Cats in containment areas need to be kept within the boundaries of an owner's property, whether by using a purpose-built cat run or appropriate fencing.
The expansion of cat containment is part of the Labor-Greens power sharing agreement.
The agreement says the government would: "conduct a cat containment awareness campaign on the impact of cats on wildlife in Canberra and increase cat containment measures to move towards territory-wide cat containment".
ACT Environment Minister Rebecca Vassarotti said the plan would seek to minimise the impacts of domestic cats on native wildlife.
"Every year, free-roaming but owned Canberra cats are estimated to prey on 61,000 native birds, 2000 native mammals, 30,000 native reptiles and 6000 native frogs," she said.
"We know that cats are very special members of the family for many families. About a quarter of the families in the ACT have cats, and we really do have a vision that all cats are owned, loved and cared for. The cat containment will be a really important part of this."
The ACT cat plan also includes a commitment to expanding predator-proof fences in the territory's nature reserves, along with undertaking feral cat control "where feasible, cost-effective and provides highest conservation benefit".
RSPCA ACT chief executive Michelle Robertson welcomed a coordinated approach to cat containment across the territory.
Ms Robertson said cats left to roam had a large impact on the environment and the work of the shelter.
"The knock-on effect we have in the shelter, with so many cats coming in, with cats that have litters upon litters, they become really, really sick," Ms Robertson said.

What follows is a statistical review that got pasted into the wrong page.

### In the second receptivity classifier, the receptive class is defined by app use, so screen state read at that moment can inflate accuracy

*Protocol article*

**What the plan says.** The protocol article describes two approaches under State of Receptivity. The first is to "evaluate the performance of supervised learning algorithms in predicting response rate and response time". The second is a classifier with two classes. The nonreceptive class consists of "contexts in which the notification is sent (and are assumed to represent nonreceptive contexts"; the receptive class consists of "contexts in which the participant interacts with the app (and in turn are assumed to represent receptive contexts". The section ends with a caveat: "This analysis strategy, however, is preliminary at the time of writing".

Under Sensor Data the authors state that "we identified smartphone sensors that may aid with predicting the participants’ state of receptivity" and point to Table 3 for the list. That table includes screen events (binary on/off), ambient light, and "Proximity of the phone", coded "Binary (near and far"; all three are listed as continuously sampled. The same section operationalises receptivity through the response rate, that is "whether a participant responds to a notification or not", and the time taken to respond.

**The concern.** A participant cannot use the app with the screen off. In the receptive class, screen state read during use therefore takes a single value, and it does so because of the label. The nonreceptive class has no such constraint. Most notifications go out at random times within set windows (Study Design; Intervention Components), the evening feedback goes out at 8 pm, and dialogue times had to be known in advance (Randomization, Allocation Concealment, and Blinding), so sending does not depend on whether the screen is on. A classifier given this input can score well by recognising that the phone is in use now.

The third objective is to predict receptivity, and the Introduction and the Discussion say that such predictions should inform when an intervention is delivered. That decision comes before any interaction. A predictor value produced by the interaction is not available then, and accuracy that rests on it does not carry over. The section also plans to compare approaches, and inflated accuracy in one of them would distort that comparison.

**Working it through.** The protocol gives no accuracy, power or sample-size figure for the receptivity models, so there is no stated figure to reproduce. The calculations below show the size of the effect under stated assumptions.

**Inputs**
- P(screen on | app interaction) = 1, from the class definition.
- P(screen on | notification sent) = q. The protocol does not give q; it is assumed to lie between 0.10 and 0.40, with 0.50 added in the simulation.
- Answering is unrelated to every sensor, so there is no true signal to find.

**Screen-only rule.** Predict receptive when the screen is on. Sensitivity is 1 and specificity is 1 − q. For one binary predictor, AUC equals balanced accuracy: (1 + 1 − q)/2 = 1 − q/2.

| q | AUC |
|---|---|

"We had to close the shelter for a couple of days earlier this month because we're seeing high incidence of cat flu, we're seeing ring worm. These are things we don't want to see. And it's all avoidable.
"What we're asking the community is please microchip, please desex, please contain your cat."
Domestic Animal Services operations manager Adam Symes said rangers often found they could not reunite cats with their owners.
"By registering a cat, microchipping it and complying with the legislation, we're ensuring that everyone can have a cat in a safe way; we can avoid those real heart-breaking issues when cats unfortunately do stray onto roads or get into fights with other cats. This is absolutely a positive move for Canberrans as a whole," Mr Symes said.
Conservation Council ACT executive director Helen Oakey welcomed the move to contain cats across Canberra as a step in the right direction, but said it was disappointing the measure would not come into force until next year.
"Australia is facing a biodiversity crisis, and cats have shown themselves to be powerful predators and a key threat to small mammals and reptiles, and bird species. Canberra's wildlife is particularly susceptible to the impacts of cat predation due to the proximity of urban areas to nature reserve," Ms Oakey said.
Our journalists work hard to provide local, up-to-date news to the community. This is how you can continue to access our trusted content: